Reed thickness The thickness of a reed petal (Item "A" as shown in the diagram below right) ideally determined with a micrometer or vernier caliper.
Reed width The actual measured width of the reed petal only (Item "B" in the diagram at right).
Reed length The measured reed petal length from the reed petal end to its' retaining screw's shank (Item "C" in the diagram at right).
Reed block port width The actual width of the reed block opening beneath the reed petal (Item "D" in the diagram above right).
Reed block port length The actual length of the reed block opening beneath the reed petal (Item "E" in the diagram above right).
Reed block angle This is the total included angle formed between the reed block window openings (Item "F" in the diagram above right).
Length from clamp This is the closest distance measured inside the reed block from the beginning of the reed window opening to the shank of the reed petal retaining screw (Item "G" in the diagram above right).
Stop plate radius (Item "H" in the diagram above right) To measure and calculate, proceed as follows using diagram at right. Remove and lay the reed stop plate on a flat surface upside down. Calculate the rise height "R" by measuring from the flat surface to the highest point of the stop plate's curve on what is now its' top side and subtracting from it the vertically measured stop thickness "VT", as shown. Now measure the chordal width "W" across the curve from edge to edge. Calculate the stop radius using the following formula:
(W² + (4 x R²)) ÷ (8 x R²)
Number of ducts This is the total number of transfer passages in the cylinder and would include main, auxiliary and "boost" type ports.
Avrg. duct length Measure the centerline length of each transfer passage from entry point adjacent to crank flywheel in crankcase to exit window in upper cylinder (as in diagram at right). Add all lengths together and divide by the number of transfer passages to get the average duct length.
Effective duct width This is the true chordal width when measured 90° to the exiting air movement as is illustrated "W" in the diagram at right.
Upsweep angle This is the measured angle upward from
an imaginary line drawn horizontally across the cylinder bore
as shown in the diagram at right. If the port roof is "flat"
with no upward tilt, enter "0" here.
Corner radius This is the average radius that forms the corner portion of a port window at the cylinder wall surface.
Duct roof height This is the vertical distance from the top of the cylinder to the highest point of the roof of a port.
1st pair This refers to the "Main" transfer passages that immediately flank each side of the exhaust port(s). Some vintage model two stroke engines only employed a single pair of "Main" transfer ports.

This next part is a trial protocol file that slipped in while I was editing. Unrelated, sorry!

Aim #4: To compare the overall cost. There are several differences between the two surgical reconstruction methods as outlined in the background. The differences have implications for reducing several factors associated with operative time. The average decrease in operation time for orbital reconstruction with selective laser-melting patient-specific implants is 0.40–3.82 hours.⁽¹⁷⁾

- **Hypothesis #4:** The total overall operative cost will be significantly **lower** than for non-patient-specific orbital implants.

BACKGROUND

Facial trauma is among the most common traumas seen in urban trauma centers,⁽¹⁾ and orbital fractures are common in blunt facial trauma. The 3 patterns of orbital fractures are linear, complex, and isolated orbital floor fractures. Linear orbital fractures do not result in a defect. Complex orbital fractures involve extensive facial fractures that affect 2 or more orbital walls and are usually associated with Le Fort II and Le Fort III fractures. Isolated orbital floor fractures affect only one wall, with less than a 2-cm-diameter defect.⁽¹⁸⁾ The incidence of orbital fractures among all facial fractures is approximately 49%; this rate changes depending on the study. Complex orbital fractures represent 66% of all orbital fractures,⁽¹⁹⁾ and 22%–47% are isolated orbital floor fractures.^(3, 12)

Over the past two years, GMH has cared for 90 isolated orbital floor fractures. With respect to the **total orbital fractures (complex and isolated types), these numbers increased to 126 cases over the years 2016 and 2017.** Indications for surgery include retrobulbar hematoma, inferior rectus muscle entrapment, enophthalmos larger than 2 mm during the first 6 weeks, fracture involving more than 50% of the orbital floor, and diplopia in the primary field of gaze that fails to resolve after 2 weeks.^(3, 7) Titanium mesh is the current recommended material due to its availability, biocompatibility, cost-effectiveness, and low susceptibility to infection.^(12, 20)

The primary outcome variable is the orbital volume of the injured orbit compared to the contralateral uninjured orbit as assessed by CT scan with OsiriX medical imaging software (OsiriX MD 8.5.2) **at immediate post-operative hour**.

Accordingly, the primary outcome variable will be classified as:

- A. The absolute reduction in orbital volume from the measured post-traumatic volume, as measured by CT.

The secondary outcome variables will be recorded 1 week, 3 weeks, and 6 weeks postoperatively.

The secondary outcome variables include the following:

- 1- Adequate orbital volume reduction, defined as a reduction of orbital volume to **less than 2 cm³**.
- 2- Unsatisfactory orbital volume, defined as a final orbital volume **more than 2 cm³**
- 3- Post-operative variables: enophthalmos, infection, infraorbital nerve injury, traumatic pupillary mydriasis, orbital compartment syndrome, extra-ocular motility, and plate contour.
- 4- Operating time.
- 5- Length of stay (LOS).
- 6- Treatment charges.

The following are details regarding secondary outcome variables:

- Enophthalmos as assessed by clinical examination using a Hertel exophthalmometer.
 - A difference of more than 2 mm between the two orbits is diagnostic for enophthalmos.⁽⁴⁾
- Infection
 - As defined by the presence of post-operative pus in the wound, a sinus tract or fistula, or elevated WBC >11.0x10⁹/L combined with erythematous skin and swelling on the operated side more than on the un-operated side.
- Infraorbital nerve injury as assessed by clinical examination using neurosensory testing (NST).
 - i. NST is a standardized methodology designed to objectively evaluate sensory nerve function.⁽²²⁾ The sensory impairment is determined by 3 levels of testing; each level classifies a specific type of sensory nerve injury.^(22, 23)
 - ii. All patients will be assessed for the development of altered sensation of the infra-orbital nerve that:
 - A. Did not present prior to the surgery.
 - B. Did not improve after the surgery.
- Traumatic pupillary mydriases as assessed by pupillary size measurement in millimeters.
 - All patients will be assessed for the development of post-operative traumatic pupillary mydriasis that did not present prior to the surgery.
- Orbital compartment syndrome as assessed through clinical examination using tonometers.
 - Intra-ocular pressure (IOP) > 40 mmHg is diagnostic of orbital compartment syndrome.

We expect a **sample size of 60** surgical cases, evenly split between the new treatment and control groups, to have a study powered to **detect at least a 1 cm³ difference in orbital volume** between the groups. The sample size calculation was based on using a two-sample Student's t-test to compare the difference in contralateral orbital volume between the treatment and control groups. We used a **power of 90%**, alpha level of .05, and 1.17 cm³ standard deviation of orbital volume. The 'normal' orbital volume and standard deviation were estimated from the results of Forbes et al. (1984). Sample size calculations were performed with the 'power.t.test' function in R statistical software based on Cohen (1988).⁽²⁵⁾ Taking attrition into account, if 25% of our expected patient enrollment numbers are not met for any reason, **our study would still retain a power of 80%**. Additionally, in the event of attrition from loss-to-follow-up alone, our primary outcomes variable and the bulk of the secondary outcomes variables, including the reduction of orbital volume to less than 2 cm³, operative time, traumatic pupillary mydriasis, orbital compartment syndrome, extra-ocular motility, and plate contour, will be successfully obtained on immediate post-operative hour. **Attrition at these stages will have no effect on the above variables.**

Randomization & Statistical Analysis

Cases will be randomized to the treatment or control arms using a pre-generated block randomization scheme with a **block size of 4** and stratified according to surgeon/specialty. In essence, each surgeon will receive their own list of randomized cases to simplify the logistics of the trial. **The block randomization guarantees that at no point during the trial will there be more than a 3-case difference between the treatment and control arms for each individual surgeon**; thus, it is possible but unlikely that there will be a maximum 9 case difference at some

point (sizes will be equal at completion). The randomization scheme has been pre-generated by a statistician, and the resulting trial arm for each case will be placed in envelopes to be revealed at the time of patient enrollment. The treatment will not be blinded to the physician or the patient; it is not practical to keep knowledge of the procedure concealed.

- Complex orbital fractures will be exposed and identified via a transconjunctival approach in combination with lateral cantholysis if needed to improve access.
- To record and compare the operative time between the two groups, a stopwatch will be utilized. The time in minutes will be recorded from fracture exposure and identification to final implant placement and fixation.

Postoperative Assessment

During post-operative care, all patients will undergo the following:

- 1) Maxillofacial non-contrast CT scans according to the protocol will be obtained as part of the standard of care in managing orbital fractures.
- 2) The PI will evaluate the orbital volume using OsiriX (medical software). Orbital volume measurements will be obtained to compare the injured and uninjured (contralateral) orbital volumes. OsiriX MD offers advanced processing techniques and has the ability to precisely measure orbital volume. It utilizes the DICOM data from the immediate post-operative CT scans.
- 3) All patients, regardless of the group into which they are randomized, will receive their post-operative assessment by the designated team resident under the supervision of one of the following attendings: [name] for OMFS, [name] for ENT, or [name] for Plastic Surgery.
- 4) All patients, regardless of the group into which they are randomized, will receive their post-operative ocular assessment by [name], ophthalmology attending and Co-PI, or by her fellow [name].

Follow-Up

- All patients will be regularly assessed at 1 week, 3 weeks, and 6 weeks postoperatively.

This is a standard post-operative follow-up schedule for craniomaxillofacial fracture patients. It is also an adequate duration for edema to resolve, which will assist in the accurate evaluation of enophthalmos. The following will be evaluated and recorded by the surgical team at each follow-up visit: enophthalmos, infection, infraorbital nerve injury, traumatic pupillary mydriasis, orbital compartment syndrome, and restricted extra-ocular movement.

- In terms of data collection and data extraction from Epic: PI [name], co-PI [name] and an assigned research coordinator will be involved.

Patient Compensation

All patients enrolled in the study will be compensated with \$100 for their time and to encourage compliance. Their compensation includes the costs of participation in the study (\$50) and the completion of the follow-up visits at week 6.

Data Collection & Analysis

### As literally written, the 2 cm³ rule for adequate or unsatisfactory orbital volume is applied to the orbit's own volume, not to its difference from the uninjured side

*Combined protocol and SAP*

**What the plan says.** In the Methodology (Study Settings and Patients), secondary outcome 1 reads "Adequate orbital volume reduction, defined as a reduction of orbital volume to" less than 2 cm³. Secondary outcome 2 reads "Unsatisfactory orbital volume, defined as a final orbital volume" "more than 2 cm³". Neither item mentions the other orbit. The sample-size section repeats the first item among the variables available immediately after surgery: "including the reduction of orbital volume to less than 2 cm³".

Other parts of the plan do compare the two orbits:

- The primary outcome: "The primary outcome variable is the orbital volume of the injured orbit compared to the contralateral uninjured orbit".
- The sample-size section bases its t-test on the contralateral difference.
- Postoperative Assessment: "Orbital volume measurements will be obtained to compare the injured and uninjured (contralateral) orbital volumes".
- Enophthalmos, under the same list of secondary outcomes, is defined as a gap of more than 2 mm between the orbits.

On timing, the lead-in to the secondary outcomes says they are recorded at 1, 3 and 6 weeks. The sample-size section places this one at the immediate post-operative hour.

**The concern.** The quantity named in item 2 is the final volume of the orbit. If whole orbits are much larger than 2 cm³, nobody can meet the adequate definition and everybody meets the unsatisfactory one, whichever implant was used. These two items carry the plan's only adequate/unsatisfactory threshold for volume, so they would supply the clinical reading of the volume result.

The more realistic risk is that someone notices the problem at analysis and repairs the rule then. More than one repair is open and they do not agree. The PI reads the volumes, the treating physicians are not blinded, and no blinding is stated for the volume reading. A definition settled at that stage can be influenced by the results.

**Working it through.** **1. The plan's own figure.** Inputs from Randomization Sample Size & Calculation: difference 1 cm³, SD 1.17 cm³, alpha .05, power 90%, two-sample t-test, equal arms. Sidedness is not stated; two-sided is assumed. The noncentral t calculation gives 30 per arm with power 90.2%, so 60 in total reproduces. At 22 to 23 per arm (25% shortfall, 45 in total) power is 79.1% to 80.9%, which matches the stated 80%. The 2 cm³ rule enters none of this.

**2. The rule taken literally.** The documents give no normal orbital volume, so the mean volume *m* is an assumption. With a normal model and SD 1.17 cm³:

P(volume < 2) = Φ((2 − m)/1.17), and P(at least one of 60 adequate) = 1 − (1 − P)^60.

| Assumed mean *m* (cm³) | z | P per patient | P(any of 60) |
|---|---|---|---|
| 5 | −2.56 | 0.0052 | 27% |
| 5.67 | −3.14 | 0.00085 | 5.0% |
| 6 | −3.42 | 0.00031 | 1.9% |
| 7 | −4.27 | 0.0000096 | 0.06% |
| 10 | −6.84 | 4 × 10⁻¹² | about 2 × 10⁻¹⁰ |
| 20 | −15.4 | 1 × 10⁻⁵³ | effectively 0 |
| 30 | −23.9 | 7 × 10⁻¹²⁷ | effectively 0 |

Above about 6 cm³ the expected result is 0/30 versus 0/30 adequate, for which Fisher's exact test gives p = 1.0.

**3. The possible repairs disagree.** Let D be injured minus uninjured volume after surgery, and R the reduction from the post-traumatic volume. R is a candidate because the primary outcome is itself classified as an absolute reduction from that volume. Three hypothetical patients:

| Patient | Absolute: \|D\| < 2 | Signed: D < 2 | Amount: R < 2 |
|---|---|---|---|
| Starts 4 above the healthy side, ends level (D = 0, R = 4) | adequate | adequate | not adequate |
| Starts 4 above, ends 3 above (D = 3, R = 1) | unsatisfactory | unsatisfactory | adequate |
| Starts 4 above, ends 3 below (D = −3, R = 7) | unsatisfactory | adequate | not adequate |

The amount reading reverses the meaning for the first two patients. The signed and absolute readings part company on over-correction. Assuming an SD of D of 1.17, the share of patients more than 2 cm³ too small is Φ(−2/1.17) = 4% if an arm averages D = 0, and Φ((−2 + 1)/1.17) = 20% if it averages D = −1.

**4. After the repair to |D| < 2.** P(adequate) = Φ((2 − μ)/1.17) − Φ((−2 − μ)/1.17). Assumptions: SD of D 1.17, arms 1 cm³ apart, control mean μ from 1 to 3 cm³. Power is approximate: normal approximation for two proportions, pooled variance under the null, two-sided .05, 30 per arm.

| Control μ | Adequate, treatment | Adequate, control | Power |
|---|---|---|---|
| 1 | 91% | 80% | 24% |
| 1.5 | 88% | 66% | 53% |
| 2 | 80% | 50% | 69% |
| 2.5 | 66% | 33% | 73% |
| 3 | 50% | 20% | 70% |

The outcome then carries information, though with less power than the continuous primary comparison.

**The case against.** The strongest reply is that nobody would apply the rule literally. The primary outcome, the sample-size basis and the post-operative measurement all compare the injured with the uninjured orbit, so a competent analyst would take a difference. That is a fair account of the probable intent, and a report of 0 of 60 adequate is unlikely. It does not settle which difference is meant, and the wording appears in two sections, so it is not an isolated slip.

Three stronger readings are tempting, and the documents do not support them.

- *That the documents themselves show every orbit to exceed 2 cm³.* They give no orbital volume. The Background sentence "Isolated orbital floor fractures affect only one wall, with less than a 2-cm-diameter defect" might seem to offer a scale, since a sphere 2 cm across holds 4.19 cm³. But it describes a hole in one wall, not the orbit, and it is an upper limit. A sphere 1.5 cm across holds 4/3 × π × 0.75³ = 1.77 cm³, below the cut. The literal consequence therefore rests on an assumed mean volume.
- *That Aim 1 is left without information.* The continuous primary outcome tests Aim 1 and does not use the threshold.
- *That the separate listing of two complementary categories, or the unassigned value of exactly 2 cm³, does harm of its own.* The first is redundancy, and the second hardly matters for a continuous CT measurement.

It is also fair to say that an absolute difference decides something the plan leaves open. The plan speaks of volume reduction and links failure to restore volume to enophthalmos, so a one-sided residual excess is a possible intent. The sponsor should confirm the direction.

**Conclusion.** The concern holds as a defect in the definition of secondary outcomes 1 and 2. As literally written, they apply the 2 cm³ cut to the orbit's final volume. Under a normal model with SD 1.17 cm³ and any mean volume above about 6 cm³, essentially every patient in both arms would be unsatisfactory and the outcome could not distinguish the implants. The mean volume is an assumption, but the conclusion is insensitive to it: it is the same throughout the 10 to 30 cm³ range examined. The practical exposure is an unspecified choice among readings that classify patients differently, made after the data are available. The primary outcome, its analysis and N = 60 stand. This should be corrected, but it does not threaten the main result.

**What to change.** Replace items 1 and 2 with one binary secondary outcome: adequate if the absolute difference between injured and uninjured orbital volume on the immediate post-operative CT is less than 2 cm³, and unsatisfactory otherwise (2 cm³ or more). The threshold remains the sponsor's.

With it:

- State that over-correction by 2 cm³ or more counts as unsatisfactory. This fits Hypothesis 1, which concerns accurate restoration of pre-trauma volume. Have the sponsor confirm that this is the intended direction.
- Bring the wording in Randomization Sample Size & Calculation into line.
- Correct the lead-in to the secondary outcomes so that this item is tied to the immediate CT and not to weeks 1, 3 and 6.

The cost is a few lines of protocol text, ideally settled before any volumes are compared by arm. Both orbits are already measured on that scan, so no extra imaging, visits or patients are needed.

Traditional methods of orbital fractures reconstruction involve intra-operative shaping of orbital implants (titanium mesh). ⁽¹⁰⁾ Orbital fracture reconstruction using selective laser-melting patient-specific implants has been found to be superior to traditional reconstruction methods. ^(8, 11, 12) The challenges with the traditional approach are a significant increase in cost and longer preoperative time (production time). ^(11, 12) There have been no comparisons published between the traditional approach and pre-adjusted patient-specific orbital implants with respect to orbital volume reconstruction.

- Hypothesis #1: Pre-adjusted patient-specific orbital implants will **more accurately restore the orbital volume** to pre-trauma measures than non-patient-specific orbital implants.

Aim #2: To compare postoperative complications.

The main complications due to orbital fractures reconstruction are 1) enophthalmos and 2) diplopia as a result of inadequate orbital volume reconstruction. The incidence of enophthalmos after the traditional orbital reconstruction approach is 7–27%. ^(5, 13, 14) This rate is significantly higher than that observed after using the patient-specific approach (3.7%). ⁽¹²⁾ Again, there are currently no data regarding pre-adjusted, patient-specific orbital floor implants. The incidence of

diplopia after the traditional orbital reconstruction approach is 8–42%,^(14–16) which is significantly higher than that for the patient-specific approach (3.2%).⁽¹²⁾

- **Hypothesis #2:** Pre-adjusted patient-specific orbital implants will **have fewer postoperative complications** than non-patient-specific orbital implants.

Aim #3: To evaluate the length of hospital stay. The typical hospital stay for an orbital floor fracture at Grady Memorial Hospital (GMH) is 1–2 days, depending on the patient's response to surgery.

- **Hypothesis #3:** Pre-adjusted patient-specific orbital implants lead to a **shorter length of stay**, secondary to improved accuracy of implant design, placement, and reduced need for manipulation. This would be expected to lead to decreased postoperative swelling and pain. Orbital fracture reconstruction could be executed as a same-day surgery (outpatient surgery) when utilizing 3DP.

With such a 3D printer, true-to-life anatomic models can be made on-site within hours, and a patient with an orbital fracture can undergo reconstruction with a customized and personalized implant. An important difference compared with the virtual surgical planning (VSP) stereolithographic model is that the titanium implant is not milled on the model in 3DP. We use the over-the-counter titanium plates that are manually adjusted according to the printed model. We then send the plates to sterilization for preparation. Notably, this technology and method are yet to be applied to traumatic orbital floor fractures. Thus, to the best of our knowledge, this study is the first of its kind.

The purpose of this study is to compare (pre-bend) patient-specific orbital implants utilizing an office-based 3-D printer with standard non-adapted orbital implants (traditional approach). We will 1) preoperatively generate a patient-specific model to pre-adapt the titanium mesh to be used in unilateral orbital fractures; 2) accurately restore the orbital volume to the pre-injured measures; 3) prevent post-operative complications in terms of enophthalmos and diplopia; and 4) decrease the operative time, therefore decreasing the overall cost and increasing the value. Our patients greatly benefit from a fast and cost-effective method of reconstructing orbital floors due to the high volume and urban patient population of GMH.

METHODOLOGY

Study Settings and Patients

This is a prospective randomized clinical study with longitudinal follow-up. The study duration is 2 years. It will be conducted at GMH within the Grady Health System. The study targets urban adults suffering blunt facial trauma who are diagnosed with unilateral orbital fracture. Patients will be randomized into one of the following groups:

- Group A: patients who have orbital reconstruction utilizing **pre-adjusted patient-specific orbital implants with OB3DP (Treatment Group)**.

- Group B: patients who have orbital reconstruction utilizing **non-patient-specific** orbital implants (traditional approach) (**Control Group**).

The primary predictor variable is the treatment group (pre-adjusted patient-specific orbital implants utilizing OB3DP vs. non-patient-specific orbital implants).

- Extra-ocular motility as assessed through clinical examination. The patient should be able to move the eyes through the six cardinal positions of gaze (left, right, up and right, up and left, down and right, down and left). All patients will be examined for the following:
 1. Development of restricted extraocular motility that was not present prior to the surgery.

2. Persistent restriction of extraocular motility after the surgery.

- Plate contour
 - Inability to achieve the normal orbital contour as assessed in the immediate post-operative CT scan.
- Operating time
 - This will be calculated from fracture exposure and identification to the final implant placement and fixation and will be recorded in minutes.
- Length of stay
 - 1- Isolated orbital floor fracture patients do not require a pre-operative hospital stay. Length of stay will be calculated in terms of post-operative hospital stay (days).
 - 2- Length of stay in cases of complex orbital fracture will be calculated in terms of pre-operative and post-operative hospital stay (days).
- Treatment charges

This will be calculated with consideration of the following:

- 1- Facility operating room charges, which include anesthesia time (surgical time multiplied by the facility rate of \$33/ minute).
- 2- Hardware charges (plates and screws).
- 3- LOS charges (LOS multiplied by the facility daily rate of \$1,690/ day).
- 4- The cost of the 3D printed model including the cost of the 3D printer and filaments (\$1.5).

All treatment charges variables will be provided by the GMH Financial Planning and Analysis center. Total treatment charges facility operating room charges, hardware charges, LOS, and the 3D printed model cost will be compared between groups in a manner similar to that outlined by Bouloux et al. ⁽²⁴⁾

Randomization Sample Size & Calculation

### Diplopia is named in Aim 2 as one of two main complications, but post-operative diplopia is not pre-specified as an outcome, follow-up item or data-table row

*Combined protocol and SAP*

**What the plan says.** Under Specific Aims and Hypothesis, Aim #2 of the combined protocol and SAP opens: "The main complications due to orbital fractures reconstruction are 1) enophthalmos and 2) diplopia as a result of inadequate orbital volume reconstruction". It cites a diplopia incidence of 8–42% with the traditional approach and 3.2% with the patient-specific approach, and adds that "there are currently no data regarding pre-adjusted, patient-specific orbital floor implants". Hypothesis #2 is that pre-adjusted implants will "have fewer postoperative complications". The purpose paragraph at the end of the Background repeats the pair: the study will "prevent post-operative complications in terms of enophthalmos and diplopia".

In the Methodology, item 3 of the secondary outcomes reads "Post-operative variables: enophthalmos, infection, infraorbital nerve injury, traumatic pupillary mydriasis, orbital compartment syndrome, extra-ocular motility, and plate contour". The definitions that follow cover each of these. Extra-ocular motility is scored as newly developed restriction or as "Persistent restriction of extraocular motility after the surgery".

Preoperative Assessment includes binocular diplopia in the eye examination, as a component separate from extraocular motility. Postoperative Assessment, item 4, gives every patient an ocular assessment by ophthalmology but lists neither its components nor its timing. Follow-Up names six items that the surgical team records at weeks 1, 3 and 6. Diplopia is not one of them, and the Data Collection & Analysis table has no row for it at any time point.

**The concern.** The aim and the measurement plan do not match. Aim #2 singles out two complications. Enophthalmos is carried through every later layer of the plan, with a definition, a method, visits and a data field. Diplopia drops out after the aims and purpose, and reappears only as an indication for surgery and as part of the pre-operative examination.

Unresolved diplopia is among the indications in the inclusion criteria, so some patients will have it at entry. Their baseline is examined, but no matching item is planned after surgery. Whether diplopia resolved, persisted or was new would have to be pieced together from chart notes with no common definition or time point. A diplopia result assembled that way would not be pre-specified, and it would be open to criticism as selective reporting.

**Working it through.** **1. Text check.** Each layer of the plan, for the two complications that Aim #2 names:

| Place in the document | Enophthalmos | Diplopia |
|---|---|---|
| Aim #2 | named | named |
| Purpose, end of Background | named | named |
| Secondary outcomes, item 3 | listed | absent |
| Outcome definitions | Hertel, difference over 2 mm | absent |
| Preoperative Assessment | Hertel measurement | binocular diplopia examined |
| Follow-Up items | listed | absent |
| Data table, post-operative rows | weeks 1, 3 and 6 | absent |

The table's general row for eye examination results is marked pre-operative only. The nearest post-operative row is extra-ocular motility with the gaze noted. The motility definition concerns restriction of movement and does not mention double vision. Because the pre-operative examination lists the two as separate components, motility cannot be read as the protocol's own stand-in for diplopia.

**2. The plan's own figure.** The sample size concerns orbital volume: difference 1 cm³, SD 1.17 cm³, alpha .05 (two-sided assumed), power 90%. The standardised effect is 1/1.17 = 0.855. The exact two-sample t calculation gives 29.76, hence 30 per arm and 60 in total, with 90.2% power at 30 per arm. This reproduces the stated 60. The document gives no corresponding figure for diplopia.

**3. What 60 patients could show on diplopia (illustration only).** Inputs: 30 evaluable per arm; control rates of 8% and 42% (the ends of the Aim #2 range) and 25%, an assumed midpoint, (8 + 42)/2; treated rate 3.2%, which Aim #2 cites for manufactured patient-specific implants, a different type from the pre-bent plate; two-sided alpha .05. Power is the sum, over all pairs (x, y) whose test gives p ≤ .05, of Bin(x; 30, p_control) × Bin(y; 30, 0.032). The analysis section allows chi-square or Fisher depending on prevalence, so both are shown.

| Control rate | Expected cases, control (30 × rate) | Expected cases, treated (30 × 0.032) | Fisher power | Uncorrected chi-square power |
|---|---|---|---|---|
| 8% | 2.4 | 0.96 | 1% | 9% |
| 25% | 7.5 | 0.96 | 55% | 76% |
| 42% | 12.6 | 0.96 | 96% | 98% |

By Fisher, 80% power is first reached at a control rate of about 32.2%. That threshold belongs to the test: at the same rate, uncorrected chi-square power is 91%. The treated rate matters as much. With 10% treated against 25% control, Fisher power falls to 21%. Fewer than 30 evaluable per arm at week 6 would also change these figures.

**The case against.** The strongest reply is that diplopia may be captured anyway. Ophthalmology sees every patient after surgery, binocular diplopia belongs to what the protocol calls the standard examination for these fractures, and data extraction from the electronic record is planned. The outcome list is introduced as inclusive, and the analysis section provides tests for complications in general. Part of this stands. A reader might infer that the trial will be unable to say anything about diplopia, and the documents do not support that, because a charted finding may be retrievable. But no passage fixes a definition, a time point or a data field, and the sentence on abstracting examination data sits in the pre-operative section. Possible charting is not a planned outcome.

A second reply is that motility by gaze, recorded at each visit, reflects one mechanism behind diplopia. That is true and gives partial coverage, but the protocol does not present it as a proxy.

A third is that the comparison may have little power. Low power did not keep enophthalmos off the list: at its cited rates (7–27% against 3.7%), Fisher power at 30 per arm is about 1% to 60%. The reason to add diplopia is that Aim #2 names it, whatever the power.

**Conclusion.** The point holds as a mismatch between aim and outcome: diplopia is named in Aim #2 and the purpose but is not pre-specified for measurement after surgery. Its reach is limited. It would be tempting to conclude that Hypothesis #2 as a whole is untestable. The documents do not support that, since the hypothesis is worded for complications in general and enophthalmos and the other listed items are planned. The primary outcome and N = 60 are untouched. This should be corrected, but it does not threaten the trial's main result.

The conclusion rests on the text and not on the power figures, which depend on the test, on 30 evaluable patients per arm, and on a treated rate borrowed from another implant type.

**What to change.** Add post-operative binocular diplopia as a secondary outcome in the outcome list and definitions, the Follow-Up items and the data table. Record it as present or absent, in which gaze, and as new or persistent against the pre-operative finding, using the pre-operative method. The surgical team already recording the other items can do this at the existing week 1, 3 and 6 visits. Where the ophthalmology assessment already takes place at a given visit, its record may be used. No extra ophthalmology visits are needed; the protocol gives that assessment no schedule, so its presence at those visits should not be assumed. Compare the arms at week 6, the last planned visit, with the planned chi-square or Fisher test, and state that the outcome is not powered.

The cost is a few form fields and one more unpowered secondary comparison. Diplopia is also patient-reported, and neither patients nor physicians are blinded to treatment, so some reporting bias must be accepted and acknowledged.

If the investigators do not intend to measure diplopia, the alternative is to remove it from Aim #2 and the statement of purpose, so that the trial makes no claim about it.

2nd pair This refers to the "Auxiliary" transfer passages that are adjacent to the "Main" transfers and second away from the exhaust port(s). Sometimes they are referred to by some tuners as the "Secondary" transfers. Many two stroke engines have only the two sets of "Main" and "Auxiliary" transfer passages.
3rd pair When a two stroke cylinder employs a pair of transfer ports in the rear of the cylinder, opposite the exhaust port and adjacent to the "Auxiliary" transfer passages, it is sometimes described as having "Twin Boost" ports. Some Suzuki models and a handful of others utilize this six transfer passage arrangement.
Boost duct This refers to a fairly common transfer passage layout wherein there is a single "Boost" type transfer port located exactly opposite the exhaust passage(s) creating a five transfer port system. In the case of the reed valve type intake design, this "Boost" port is often cut right into the top of the intake window.
Variable Height Exh. Guillotine This would include any type of mechanism designed to alter effective exhaust roof height as engine RPM changes. "Full down" position is the lowest exhaust roof height that this mechanism would provide as measured from the top of the cylinder deck.
Exhaust Down Sweep Angle This is the average angle (in degrees) downward from horizontal that the exhaust passage points as it exits the cylinder bore.
Exhaust Centerline Length This is the average centerline length from the exhaust window at the cylinder bore to the gasket surface plane where the exhaust manifold attaches.
Exhaust Port Outlet ID This is the average inside diameter at the exhaust outlet where the manifold and its' gasket attach. If the outlet is not round, describe it as accurately as possible to allow area to be deduced.
Auxiliary Exhaust Ports These are small "sub" exhaust ports that some manufacturers incorporate flanking left and right of the main exhaust window and above the main transfer windows. They join with the main exhaust passage before the exhaust manifold and assist with upper cylinder scavenging of spent exhaust product.